Anna Shechtman '12: The Hip, New Voice Behind The Times Crossword

Fast CompanyThe 23-Year-Old Wordsmith Behind the Hip, New Voice of The Times Crossword Puzzle

The answers to the May 29th New York Times crossword puzzle included "epicness," "twitter hashtag," "where it's at," and "hell no." Although the 61-year-old Will Shortz edits every single submission that graces the Gray Lady's pages, that day's entry (a Thursday) had sprung from the mind of 23-year-old Anna Shechtman, Shortz's assistant and a four-time puzzle contributor for the Times.

Since starting at the Times straight out of Swarthmore College last year, Shechtman has brought some youthful edge to the 72-year-old quadrant of the paper. Not only did Shechtman get Shortz to include clues like "State of being awesome, in modern slang" (answer: epicness) in her own puzzle, she has influenced dozens of other grids, helping to justify more modern words and clues.

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The best puzzles make people smile. "A constructor's dream is to have a solver have a delayed or belated 'aha' moment, something like an 'Oh!'" Shechtman explained. For anyone who has figured out the gimmick to a crossword, you know the feeling she is talking about - that moment when you get the hidden theme or joke.

For her recent Times puzzle, for instance, Shechtman used the theme "sharp." The clues "#1," "#2," "#3," and "#4," all had answers whose shapes - much like the accidental used in musical notation to indicate a sharp note - are also pound signs, like the Twitter hashtag or a tic-tac-toe grid. "Just had the biggest 'Ohhhhhhhh...' moment I've had in a long time," puzzle reviewer Rex Parker wrote that day on his blog, where he solves the Times crossword and reviews it every single day. "Aha" moments can also happen on a clue-by-clue basis. "Bubblewrap" for "It might pop in the post office," for example.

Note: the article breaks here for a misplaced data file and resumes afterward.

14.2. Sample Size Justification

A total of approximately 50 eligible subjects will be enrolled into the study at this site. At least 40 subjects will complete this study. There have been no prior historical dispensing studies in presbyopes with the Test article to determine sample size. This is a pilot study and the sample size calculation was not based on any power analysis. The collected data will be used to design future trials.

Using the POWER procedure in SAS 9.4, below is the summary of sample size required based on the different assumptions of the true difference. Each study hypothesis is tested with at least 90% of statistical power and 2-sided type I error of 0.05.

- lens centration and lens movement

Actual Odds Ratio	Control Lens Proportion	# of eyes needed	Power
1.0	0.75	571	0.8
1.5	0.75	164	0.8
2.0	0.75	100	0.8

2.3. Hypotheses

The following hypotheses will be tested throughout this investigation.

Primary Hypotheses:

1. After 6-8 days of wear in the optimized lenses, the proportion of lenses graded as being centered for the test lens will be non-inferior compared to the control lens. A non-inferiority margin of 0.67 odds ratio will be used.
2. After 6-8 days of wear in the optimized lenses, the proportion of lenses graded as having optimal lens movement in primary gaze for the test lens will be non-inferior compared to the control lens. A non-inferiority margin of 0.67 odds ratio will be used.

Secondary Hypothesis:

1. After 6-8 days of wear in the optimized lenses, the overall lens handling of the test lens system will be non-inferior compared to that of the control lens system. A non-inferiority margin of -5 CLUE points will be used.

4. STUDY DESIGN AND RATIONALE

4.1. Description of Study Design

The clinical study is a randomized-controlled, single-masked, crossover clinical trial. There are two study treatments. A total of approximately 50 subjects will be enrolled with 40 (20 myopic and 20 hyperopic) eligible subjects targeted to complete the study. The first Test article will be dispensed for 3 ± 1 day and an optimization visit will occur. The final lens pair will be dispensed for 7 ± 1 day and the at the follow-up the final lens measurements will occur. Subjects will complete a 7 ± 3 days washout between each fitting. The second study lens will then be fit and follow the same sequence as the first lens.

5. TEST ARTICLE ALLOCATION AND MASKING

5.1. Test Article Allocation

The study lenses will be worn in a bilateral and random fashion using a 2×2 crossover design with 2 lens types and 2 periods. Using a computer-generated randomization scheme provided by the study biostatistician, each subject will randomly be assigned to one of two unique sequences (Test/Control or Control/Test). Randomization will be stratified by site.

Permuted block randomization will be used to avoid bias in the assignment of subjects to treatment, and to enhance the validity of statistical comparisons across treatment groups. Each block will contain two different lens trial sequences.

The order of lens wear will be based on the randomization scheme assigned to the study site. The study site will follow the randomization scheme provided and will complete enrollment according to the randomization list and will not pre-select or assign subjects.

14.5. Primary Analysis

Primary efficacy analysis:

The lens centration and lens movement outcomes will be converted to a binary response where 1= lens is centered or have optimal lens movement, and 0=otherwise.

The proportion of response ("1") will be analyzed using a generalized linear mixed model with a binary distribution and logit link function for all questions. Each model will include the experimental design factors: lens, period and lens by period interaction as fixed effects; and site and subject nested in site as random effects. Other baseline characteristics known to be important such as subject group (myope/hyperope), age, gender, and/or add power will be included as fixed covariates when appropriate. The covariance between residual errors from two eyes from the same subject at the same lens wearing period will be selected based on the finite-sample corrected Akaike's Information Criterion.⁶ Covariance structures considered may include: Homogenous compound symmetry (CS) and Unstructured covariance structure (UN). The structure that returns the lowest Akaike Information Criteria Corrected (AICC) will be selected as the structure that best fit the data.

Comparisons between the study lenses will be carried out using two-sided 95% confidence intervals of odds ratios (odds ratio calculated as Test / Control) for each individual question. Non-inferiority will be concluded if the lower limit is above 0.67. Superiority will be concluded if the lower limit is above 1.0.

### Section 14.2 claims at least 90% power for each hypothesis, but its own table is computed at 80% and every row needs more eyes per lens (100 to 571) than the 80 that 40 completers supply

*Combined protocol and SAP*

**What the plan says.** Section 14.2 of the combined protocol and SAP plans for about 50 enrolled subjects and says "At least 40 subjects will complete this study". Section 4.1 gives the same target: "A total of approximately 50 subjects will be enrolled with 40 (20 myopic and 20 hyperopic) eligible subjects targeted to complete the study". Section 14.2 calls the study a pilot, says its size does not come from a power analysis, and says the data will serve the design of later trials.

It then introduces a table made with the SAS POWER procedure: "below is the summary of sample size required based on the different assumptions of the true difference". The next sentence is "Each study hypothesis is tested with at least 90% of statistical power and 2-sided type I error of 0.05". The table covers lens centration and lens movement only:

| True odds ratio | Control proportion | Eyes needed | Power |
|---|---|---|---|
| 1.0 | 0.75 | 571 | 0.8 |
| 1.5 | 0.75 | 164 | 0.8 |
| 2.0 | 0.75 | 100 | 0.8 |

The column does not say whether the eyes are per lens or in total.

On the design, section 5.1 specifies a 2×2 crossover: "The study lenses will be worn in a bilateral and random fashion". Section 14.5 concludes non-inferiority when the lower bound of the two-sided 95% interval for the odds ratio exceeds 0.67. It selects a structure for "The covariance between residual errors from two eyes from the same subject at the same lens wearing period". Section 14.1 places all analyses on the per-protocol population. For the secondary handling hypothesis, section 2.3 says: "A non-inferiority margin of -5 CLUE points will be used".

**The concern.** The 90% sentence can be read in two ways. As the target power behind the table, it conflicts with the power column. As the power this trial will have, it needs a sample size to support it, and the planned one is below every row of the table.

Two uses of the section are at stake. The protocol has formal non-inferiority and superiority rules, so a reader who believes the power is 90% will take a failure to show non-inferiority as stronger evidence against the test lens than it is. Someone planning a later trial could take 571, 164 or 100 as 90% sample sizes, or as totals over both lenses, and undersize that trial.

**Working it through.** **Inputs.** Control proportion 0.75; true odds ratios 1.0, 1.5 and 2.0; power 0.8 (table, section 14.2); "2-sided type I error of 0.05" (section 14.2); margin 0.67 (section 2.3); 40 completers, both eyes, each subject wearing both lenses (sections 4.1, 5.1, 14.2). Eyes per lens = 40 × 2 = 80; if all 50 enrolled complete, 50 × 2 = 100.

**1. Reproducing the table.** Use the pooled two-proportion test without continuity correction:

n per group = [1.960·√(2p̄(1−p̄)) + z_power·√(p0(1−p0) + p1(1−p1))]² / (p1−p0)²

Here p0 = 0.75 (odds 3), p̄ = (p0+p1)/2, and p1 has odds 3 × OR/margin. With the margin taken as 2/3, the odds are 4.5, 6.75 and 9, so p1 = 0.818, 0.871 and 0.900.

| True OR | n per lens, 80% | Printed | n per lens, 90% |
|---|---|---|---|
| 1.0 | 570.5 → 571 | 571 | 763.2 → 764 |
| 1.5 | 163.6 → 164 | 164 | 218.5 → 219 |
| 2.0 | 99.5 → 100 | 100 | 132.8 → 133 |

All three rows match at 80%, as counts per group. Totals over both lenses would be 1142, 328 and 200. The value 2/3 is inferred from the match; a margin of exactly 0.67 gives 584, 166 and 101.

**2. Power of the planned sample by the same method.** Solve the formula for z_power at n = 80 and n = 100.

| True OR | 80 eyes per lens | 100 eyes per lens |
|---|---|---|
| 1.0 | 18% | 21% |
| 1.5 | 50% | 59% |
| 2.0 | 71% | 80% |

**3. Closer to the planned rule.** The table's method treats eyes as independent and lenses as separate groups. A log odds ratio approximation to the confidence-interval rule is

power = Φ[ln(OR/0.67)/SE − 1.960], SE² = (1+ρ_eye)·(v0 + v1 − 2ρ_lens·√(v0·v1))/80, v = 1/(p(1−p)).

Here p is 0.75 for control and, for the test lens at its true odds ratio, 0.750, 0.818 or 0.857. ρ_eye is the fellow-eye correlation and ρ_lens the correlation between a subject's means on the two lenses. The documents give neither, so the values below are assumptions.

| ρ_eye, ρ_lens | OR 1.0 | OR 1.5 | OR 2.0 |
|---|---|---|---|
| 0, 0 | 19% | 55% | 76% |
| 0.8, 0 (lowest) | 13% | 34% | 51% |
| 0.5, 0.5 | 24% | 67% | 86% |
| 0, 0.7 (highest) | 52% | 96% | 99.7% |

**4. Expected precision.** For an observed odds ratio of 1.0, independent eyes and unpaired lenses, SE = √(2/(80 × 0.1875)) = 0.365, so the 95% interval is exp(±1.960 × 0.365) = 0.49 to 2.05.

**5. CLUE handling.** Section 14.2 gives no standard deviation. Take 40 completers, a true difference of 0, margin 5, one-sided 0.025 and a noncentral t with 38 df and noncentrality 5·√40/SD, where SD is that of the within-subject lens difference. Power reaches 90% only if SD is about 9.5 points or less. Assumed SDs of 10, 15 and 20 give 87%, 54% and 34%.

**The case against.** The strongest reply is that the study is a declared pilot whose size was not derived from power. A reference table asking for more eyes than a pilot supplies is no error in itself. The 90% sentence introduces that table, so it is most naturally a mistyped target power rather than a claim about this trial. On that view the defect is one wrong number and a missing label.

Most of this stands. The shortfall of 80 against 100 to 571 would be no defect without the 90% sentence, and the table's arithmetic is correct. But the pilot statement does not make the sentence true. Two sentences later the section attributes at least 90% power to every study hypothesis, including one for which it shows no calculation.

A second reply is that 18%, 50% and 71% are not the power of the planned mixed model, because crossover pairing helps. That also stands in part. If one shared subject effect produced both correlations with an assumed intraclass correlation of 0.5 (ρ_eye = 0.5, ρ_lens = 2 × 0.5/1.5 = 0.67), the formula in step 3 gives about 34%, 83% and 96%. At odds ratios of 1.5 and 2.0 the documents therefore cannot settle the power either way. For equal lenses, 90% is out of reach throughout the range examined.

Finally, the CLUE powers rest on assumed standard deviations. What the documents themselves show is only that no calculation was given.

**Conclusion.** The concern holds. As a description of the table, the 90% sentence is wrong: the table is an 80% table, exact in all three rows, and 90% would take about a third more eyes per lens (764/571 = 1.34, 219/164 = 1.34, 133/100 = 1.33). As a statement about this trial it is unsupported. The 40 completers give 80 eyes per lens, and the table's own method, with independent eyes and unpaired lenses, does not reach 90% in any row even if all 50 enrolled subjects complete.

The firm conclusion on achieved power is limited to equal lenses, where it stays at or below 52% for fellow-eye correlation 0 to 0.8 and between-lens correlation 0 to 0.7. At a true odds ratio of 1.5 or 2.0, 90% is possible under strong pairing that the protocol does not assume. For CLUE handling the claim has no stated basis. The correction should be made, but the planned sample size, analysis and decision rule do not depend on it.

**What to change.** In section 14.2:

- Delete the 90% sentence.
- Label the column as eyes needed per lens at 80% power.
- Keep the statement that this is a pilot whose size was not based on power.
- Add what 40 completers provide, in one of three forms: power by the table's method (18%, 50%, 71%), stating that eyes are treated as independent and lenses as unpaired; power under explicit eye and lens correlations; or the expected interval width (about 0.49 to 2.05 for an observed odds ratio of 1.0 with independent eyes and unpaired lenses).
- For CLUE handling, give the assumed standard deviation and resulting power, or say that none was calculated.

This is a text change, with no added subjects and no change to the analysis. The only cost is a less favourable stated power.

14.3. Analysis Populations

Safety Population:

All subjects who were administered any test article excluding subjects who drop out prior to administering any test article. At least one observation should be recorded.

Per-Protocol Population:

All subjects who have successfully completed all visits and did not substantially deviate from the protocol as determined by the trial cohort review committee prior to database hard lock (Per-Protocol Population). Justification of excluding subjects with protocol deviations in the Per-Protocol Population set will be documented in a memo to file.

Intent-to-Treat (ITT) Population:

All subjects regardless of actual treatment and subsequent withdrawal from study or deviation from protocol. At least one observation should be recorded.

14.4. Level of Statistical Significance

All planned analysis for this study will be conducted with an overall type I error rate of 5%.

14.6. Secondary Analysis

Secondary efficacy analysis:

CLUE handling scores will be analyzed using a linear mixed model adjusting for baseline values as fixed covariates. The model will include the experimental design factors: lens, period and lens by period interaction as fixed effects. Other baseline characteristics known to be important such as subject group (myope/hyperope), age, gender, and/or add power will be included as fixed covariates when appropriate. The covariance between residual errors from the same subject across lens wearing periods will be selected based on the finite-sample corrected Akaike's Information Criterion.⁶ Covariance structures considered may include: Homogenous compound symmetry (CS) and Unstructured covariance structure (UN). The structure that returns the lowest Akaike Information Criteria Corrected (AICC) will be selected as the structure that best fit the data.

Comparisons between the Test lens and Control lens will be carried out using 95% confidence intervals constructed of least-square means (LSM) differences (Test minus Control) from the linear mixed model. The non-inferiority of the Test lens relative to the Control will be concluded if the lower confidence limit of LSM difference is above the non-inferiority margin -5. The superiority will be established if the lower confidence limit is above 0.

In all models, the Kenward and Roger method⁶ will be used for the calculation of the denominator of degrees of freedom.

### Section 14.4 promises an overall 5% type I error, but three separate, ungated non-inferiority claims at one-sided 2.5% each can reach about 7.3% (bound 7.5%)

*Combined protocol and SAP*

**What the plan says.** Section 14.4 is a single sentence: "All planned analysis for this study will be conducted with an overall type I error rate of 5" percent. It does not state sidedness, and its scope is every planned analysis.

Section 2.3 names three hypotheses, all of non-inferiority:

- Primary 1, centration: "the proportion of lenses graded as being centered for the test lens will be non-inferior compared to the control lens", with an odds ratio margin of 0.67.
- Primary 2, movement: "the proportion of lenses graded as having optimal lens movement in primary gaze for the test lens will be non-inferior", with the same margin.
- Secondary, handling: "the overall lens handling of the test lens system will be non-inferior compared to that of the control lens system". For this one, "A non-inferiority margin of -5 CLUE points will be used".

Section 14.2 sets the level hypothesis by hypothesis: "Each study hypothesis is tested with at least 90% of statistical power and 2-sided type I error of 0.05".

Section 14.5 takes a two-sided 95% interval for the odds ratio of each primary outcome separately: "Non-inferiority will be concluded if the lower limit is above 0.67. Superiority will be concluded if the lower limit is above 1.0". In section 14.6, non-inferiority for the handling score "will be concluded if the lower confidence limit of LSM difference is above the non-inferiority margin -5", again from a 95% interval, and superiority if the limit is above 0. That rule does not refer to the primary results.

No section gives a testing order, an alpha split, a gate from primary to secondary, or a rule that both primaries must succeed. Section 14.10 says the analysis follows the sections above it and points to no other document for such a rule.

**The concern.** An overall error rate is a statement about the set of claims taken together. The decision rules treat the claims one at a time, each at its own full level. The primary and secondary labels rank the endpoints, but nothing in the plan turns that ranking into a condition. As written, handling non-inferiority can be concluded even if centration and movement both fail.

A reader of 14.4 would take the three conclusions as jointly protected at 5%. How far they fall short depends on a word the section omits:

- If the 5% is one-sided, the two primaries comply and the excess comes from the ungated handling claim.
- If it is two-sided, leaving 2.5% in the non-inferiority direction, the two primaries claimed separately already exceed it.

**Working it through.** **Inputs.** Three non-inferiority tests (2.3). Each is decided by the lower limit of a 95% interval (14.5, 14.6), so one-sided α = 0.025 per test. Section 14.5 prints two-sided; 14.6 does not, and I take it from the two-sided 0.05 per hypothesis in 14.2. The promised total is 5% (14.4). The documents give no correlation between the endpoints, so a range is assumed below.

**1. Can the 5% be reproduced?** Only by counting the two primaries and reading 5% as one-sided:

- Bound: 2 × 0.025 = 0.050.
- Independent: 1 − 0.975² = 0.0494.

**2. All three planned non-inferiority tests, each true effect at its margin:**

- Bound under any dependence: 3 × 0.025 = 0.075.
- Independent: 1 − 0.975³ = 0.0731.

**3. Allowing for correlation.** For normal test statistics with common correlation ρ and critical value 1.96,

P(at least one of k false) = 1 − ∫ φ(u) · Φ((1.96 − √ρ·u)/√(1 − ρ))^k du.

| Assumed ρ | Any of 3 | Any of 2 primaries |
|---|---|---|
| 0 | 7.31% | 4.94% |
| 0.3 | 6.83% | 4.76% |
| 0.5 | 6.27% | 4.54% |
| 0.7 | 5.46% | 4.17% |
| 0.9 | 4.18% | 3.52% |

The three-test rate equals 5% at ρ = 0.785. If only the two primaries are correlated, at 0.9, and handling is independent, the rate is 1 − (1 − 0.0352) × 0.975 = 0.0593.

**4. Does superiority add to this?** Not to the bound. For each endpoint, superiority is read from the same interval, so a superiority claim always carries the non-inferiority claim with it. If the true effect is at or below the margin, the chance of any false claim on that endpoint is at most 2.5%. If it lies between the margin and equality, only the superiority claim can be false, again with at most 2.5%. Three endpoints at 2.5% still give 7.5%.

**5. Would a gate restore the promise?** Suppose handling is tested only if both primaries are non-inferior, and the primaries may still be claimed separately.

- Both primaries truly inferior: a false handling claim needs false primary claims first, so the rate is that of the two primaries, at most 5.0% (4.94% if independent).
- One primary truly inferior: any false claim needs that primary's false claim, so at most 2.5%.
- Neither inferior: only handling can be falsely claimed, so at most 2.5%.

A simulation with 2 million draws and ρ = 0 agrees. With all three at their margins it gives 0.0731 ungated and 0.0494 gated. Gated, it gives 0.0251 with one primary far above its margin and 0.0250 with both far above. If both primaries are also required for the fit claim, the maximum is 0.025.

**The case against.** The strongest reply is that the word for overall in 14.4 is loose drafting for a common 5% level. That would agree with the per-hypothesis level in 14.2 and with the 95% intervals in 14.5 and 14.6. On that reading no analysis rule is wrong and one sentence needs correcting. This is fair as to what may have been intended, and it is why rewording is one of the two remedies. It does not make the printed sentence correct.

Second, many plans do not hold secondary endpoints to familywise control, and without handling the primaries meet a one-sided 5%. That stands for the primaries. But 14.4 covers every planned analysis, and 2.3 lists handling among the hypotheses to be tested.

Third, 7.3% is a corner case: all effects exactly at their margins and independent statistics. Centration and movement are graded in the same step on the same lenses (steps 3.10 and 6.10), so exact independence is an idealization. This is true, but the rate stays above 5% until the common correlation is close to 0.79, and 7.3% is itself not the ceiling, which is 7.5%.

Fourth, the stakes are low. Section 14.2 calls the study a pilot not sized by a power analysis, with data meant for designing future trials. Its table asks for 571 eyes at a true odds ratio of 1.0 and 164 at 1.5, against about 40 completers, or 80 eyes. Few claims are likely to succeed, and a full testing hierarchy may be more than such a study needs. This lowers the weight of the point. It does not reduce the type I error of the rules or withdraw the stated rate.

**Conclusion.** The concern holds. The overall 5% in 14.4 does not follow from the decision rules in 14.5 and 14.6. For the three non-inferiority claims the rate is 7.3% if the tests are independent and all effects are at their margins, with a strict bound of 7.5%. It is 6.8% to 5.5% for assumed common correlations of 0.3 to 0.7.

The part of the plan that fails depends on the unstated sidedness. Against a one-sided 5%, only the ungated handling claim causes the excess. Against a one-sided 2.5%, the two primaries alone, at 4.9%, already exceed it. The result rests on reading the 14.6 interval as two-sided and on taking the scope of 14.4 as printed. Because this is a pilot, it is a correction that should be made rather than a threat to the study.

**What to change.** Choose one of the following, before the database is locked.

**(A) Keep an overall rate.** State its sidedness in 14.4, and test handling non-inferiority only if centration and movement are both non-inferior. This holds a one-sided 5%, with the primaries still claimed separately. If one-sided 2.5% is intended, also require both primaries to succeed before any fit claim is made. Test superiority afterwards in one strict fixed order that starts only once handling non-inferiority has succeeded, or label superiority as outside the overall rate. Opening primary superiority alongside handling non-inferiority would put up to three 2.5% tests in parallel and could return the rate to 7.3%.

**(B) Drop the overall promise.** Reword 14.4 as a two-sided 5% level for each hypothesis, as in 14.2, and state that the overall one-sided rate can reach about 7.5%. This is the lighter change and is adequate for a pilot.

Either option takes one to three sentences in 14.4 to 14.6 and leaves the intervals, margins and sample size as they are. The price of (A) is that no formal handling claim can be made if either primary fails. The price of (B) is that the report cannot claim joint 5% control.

In helping Shortz create more "aha" and "oh" moments, Shechtman has brought both a youthful and female perspective to the puzzle. By watching the trailer for Bad Neighbors and YouTube clips of How I Met Your Mother, Shechtman recently got Shortz to change the way he clued "bro." He usually goes with something like "sister's sib." "I think the word has come to mean a lot more. It's loaded with a lot more cultural significance than that," she said. In a February puzzle, the clue read: "Preppy, party-loving, egotistical male, in modern lingo."

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At 19, the Swarthmore sophomore got her first puzzle in the New York Times, the 20th teen ever published in that section. That's when she first developed a relationship with Shortz. He mentored her through the second puzzle she sent in the next year, helping her make her southwest corner more elegant. They met in person when he spoke at nearby Haverford College; he gave her a shout out as a constructor in the audience.

"Then randomly, really, really randomly, it was the loveliest, most random email, he asked me if I had anything to do next year," Shechtman said. Shortz says there was nothing random about his inquiry. He had been impressed by her work and knew of her impending graduation. Shechtman did have plans; she had been accepted to a French literature master's program at the Sorbonne. She opted to work with Shortz instead. "It seemed too interesting of an experience to pass up," she said.

After a year of cluing, Shechtman is preparing for life beyond the puzzle. In the fall she will head to Yale for a dual Ph.D. program in English and film. She doesn't want to be the next Will Shortz, but she hopes to continue working with him and the Times. This year she helped organize the American Crossword Puzzle Tournament, even writing one of the puzzles, which included "Jansport," "Jessa" (from Girls), and "humblebrag" among its answers. ...

Shechtman graduated as an honors English literature major with minors in art history and interpretation theory from Swarthmore. She had her first crossword puzzle published in The New York Times in 2010, becoming the second female crossword constructor under 20 ever published in The Times. At Swarthmore, Shechtman worked for War News Radio and wrote puzzles for The Phoenix